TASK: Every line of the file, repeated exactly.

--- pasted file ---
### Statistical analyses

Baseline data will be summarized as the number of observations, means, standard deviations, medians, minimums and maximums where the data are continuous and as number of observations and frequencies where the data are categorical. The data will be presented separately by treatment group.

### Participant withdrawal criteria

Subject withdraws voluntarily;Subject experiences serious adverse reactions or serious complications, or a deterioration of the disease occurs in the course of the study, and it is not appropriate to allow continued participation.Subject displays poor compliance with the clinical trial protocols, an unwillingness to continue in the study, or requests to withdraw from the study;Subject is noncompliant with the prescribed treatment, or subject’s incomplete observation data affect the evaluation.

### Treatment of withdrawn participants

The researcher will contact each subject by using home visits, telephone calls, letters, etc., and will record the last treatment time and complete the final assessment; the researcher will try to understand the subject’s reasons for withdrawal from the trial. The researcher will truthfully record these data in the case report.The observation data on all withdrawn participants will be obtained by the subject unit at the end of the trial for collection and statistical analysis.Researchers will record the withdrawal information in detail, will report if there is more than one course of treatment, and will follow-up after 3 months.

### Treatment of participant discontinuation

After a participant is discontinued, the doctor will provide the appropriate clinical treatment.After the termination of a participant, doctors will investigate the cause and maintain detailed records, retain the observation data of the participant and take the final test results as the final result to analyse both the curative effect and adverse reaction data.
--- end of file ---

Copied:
### Statistical analyses

Baseline data will be summarized as the number of observations, means, standard deviations, medians, minimums and maximums where the data are continuous and as number of observations and frequencies where the data are categorical. The data will be presented separately by treatment group.

### Participant withdrawal criteria

Subject withdraws voluntarily;Subject experiences serious adverse reactions or serious complications, or a deterioration of the disease occurs in the course of the study, and it is not appropriate to allow continued participation.Subject displays poor compliance with the clinical trial protocols, an unwillingness to continue in the study, or requests to withdraw from the study;Subject is noncompliant with the prescribed treatment, or subject’s incomplete observation data affect the evaluation.

### Treatment of withdrawn participants

The researcher will contact each subject by using home visits, telephone calls, letters, etc., and will record the last treatment time and complete the final assessment; the researcher will try to understand the subject’s reasons for withdrawal from the trial. The researcher will truthfully record these data in the case report.The observation data on all withdrawn participants will be obtained by the subject unit at the end of the trial for collection and statistical analysis.Researchers will record the withdrawal information in detail, will report if there is more than one course of treatment, and will follow-up after 3 months.

### Treatment of participant discontinuation

After a participant is discontinued, the doctor will provide the appropriate clinical treatment.After the termination of a participant, doctors will investigate the cause and maintain detailed records, retain the observation data of the participant and take the final test results as the final result to analyse both the curative effect and adverse reaction data.